The Warriors worries away from home continue, gone by halftime in the game in Penrith yesterday.
Again, they killed their own chances by failing to hold the ball and by conceding early penalties, thus being forced to defend too much.
In five away games their average score is a 42-22 defeat, whereas at home their average is a 26-14 win, the reasons for the difference unfathomable.
They made way more tackles than the Panthers yesterday and that resulted in them taking dumb options in attack.
The Kiwis secondrower Frank Pritchard was dominant, until interchanged just after the restart and just after scoring his second try to take the halftime score from 22-6 to an impossible 28-6.
Warriors five-eighth Michael Witt could not complete their final training because of the hip injury he received when slipping and skying a kick against Canberra two weeks ago and withdrew.
New hooker Ian Henderson started and under-20s Sonny Fai and Russell Packer got a run. Logan Swann was left out, as the coaching staff sought more impact and intensity up front.
It didn't happen.
The Warriors forwards back-pedalled all day, their marker defence was poor and Penrith found holes where the backrowers should have been.
Henderson said they had no excuses. "We recognised we need to do something about our slow starts but it just didn't happen. There was poor communication, we needed better control in a lot of areas, we were off the pace in the contact and it compounded."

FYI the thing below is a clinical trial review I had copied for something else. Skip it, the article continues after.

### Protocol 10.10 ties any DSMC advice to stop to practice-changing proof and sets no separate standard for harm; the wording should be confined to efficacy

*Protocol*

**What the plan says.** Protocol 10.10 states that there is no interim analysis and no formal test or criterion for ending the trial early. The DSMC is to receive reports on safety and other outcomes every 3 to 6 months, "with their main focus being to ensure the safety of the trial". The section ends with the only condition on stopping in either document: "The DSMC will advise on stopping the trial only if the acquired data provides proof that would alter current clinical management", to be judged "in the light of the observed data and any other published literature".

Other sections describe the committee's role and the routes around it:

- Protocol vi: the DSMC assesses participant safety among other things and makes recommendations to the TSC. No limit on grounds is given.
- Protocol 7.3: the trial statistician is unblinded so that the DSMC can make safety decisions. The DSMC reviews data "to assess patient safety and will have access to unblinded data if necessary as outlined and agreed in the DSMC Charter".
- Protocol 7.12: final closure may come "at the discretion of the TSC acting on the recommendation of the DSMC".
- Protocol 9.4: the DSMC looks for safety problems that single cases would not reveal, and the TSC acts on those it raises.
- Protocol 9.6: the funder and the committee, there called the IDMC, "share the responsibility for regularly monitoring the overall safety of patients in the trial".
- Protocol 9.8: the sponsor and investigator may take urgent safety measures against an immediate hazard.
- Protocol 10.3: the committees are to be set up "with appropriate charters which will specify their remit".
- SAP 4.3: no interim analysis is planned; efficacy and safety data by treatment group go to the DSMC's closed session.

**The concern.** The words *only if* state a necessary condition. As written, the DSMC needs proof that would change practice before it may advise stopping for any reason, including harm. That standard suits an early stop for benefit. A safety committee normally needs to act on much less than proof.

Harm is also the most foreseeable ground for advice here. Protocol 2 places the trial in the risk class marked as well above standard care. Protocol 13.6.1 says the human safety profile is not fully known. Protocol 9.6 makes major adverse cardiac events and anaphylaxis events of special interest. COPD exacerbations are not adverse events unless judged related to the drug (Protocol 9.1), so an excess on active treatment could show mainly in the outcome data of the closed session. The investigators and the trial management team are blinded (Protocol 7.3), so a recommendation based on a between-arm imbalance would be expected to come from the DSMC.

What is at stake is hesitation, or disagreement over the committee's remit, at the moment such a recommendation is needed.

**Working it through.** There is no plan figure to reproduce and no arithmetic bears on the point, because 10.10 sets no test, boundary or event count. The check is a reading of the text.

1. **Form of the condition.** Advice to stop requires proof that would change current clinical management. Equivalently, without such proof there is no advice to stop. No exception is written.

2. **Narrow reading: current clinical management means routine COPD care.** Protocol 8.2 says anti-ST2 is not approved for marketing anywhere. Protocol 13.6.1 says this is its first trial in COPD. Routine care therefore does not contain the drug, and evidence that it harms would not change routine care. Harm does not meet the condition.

Penrith used utility Luke Lewis at halfback and it worked, Lewis having a direct hand in several of the Panthers' tries.
The first half was a shocker for Warriors halfback Grant Rovelli, whose sins included passing over the sideline and failing to get decent kicks in. His last kick before the break resulted in Penrith skipping out to a 22-6 lead, at a time when the Warriors had enjoyed a rare period on attack and were mounting pressure after getting their first points - a good kick and it might have been 18-12.
Nathan Fien engineered the Warriors' first try at 35 minutes with a short chip to the Penrith in-goal for Simon Mannering to touch down. It came on the back of a penalty, as do so many tries these days.
They pressed back to the Penrith line again but then Rovelli's chip bounced up sweetly for Pritchard and he broke the line, handed off to speedster Michael Jennings and the Warriors didn't have anyone quick enough to catch him.
At the break Penrith had completed 16 of 19 sets, the Warriors 10 of 16 and their tackle count was 40 higher.
They again let the opposition score first and to score first after the break.
And by the time Mannering got his second and Henderson backed that up Penrith already had 40 points up, Packer later getting his first try in just his second game.
Henderson said the only positive was that they didn't fold.